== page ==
mutations: {
    SET_PRODUCTS(state, data) {
      state.products = data;
    },
    ADD_TO_CART(state, data) {
      const cart = state.cart;
      cart[Object.keys(cart).length] = data;
      state.cart = cart;
    },
    REMOVE_FROM_CART(state, data) {
      const cart = state.cart;
      const key = Object.keys(cart).find((key) => cart[key] === data);
      delete cart[key];
      state.cart = cart;
    },
  }
  • Let's create a basic UI to dispatch our action when the App mounts and displays the generated results using the following code snippet:
<template>
  <div id="app">
    <div class="header">
      <h1>Shopping Cart</h1>
      <shopping-cart />
    </div>

    <section v-if="$store.state.products" class="items-container">
      <item-list
        v-for="item in $store.state.products"
        :key="item.id"
        :item="item"
      />
    </section>
  </div>
</template>

<script>
import ItemList from "./components/ItemList.vue";
import ShoppingCart from "./components/ShoppingCart.vue";
export default {
  components: { ItemList, ShoppingCart },
  name: "App",
  methods: {
    async onMount() {
      await this.$store.dispatch("generateProducts");
    },
  },
  async mounted() {
    await this.onMount();
  },
};
</script>
  • Next, let's write our getter functions to get items in the cart and their total value. We can use $store.state to fetch the store's state and compute them in Vue's computed method but if more than one component needs to make use of this, we have to either duplicate the function or extract it into a shared helper and import it to multiple places - both are less than ideal. To resolve this, Vuex allows us to define getters in the store which act as computed properties for stores. Execute the following code to continue:
getters: {
    getCartLength(state) {
      return Object.keys(state.cart).length;
    },
    getCartTotal(state) {
      let total = 0;
      Object.entries(state.cart || {}).forEach((data) => {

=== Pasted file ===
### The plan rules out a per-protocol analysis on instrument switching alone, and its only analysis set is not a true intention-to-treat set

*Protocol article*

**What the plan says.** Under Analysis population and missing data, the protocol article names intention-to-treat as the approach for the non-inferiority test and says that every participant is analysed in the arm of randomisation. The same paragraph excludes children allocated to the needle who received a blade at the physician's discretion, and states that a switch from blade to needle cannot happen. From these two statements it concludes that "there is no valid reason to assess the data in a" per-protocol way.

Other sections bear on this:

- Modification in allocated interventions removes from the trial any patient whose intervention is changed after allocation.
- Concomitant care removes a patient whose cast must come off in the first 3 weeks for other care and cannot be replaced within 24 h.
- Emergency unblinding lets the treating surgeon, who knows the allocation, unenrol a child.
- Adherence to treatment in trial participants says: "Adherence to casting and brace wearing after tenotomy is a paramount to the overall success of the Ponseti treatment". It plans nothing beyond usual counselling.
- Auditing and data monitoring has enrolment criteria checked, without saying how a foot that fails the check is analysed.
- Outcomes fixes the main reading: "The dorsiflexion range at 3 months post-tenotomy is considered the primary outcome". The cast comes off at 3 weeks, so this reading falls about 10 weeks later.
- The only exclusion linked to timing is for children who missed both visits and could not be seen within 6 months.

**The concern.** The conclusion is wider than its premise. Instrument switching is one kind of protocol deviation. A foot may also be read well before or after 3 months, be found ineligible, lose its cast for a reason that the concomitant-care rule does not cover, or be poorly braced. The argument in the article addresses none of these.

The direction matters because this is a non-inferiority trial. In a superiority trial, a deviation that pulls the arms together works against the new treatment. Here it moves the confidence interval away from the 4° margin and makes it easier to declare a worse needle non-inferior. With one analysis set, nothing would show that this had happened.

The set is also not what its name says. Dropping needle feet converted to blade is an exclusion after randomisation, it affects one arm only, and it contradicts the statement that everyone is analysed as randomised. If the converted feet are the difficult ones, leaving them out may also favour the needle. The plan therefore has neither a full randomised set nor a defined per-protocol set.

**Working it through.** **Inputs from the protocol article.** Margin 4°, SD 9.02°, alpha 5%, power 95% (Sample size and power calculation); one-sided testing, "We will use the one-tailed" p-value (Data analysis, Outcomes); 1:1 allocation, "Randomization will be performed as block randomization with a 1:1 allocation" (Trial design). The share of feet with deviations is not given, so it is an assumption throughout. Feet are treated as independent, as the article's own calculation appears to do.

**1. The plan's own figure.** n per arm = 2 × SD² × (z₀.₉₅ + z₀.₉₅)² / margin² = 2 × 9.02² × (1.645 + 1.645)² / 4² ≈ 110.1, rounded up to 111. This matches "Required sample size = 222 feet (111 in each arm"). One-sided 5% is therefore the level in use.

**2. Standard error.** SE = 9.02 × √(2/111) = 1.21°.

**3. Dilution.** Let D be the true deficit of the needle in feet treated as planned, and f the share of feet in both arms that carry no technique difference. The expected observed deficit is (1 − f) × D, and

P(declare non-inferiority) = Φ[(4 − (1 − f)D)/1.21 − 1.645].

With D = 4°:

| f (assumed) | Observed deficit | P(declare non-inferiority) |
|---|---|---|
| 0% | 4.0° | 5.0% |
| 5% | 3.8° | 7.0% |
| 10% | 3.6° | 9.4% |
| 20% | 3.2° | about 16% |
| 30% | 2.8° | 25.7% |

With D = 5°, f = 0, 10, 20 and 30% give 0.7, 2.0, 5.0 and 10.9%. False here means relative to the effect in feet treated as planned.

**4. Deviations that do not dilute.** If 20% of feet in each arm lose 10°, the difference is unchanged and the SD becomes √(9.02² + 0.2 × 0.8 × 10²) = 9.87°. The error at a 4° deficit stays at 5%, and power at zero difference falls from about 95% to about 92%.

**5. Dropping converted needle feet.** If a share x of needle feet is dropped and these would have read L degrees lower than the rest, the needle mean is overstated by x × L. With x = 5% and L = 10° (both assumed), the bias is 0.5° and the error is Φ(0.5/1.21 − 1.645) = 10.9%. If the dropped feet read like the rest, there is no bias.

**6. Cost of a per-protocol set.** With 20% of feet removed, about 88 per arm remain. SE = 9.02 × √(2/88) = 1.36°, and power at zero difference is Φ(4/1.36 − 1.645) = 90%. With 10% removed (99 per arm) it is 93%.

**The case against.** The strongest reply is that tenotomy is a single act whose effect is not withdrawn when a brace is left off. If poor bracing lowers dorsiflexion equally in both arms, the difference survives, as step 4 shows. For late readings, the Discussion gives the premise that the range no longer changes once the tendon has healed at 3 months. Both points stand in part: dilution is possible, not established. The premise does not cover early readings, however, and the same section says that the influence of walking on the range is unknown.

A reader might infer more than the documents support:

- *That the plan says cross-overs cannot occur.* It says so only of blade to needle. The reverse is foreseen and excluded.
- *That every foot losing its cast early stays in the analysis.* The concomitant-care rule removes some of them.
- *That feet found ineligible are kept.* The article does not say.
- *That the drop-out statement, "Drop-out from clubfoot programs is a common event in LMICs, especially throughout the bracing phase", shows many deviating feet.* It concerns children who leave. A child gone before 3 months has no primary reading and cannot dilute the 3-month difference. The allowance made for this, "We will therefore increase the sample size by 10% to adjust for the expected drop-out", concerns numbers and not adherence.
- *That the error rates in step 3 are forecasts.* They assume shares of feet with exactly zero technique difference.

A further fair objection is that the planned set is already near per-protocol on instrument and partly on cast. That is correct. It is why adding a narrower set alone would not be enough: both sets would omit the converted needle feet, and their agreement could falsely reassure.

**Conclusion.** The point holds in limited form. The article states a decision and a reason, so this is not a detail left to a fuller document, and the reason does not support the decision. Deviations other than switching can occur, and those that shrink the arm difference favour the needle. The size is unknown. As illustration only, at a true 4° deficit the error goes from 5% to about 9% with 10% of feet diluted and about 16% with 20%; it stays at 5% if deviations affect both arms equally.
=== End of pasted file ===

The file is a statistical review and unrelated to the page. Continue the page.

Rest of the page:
const [, item] = data;
        total += item.price;
      });
      return total.toFixed(2);
    },
  },
  • We are almost done with implementing the store and main screen's logic part. We just need to define our ItemList and ShoppingCart components. Let's quickly code them and add in their respective logic to add, remove and display items reactively using the following code snippet:
<template>
  <div class="ItemList">
    <div class="image">
      <img :src="item.image" />
      <p class="item-price">${{ item.price }}</p>
      <div class="button-container">
        <div class="item-add-btn">
          <button class="btn" @click="addToCart(item)">+</button>
          <p class="item-length">{{ itemLength }}</p>
          <button class="btn" @click="removeFromCart(item)">-</button>
        </div>
      </div>
    </div>
    <p class="item-name">{{ item.title }}</p>
  </div>
</template>

<script>
export default {
  name: "ItemList",
  props: ["item"],
  data() {
    return {
      size: "",
    };
  },
  computed: {
    itemLength() {
      const cart = this.$store.state.cart;
      return Object.keys(cart).filter((key) => cart[key] === this.item).length;
    },
  },
  methods: {
    addToCart(item) {
      this.$store.commit("ADD_TO_CART", item);
    },
    removeFromCart(item) {
      this.$store.commit("REMOVE_FROM_CART", item);
    },
  },
};
</script>
  • Run the following code snippet to proceed to the next step:
<template>
  <div id="ShoppingCart">
    <h3>Cart Details</h3>
    <p>No. of items: {{ $store.getters["getCartLength"] }}</p>
    <p>Total: ${{ $store.getters["getCartTotal"] }}</p>
  </div>
</template>

<script>
export default {
  name: "shopping-cart",
};
</script>

Voila!! w=We are done with the UI and integration! Here's a sneak peek of how the app will look and behave upon completion:

Conclusion

In this article, we have seen how we can create a Vue+Vuex project from scratch and set up a basic store. There's no doubt that Vuex is a great tool and rather than allowing one particular component to change the data directly, we delegate the change to a separate module: the store. In short, it gives developers control and confidence, as it makes understanding and modifying complex code, data or app behavior significantly easier.

Here is the source code of this application for your reference.

See you in the next article!